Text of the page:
Wollheim, Wittgenstein, and Pictorial Representation. Seeing-as and Seeing-in

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Oxford University Press
Copyright
© British Society of Aesthetics 2017. Published by Oxford University Press on behalf of the British Society of Aesthetics. All rights reserved. For Permissions, please email: journals.permissions@oup.com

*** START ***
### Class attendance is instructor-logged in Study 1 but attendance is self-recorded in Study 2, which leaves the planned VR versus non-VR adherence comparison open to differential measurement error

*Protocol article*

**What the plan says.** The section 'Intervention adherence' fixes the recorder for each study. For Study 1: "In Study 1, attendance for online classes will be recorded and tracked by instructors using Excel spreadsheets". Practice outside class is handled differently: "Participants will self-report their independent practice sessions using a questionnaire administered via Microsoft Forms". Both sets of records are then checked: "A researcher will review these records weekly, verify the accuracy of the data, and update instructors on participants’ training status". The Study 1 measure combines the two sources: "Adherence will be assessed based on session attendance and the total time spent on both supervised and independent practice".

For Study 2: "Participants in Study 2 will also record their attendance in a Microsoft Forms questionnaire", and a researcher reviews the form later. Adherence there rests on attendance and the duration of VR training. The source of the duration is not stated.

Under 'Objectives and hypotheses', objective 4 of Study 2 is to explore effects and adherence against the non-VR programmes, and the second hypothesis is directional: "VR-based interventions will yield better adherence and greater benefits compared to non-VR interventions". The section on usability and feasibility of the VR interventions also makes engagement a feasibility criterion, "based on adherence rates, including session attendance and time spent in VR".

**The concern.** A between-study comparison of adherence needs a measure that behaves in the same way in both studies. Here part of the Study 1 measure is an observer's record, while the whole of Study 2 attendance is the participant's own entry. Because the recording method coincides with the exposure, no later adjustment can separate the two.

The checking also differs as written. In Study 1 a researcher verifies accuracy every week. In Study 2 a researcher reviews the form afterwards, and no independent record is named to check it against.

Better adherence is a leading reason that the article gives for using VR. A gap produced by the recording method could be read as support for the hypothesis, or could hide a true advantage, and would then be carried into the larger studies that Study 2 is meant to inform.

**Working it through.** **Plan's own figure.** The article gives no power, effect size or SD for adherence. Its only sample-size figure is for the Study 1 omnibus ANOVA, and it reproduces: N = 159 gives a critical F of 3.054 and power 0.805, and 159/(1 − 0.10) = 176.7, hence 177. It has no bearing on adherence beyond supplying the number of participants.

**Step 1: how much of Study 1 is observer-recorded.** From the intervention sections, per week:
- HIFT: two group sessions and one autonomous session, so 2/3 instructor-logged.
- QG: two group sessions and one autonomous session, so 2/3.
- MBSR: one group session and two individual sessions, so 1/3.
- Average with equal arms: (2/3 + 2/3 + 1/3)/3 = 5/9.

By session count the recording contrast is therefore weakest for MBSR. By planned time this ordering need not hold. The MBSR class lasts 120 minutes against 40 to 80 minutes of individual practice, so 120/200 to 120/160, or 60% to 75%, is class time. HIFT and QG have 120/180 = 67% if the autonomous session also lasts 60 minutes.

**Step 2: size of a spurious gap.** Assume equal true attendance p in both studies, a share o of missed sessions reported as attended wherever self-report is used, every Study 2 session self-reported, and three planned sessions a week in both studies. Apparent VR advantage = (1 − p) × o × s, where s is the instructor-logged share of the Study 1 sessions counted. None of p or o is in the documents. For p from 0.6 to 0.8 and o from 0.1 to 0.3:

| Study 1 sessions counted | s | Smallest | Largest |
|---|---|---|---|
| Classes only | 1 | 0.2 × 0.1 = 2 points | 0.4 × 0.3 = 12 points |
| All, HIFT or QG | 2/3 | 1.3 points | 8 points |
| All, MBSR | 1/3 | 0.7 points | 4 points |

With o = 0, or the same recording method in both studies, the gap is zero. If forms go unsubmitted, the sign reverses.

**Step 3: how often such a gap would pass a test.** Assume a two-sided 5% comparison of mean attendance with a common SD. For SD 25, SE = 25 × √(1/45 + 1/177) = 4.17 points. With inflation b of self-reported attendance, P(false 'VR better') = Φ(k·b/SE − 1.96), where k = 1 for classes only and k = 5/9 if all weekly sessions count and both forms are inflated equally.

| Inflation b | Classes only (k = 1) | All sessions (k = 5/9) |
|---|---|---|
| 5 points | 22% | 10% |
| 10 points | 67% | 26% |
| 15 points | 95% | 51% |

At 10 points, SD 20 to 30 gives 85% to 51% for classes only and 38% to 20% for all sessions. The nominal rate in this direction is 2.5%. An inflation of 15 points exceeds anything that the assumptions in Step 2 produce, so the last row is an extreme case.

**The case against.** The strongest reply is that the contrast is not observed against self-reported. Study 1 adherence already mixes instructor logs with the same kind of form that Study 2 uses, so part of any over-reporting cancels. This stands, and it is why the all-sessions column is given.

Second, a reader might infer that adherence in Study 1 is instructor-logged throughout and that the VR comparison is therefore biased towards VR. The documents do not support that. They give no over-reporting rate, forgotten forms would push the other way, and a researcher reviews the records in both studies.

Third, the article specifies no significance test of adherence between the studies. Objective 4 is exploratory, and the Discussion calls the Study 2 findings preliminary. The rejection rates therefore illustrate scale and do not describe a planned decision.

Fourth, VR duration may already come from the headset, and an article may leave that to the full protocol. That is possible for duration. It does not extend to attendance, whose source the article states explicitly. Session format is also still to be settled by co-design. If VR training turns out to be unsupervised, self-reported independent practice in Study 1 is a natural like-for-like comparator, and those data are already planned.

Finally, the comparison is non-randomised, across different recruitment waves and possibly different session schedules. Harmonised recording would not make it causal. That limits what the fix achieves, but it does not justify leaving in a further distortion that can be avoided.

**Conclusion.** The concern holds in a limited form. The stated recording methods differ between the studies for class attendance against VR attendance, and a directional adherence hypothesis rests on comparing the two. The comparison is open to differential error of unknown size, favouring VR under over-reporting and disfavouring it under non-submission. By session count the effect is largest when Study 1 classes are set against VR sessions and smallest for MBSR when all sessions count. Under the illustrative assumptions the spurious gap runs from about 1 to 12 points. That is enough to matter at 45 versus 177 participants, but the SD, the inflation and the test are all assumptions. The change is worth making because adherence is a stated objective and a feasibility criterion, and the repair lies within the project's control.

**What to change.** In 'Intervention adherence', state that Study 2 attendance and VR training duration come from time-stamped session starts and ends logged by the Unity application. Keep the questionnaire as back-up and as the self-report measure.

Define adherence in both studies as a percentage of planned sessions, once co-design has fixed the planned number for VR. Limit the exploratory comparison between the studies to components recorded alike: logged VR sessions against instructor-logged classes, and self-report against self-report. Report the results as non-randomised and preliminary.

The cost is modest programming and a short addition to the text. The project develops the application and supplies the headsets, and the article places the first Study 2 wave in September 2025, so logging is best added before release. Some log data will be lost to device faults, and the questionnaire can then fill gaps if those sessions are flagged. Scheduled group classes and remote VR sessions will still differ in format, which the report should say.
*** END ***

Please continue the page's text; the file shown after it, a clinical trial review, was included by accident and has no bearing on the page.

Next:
ISSN
0007-0904
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1468-2842
D.O.I.
10.1093/aesthj/ayw087
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Abstract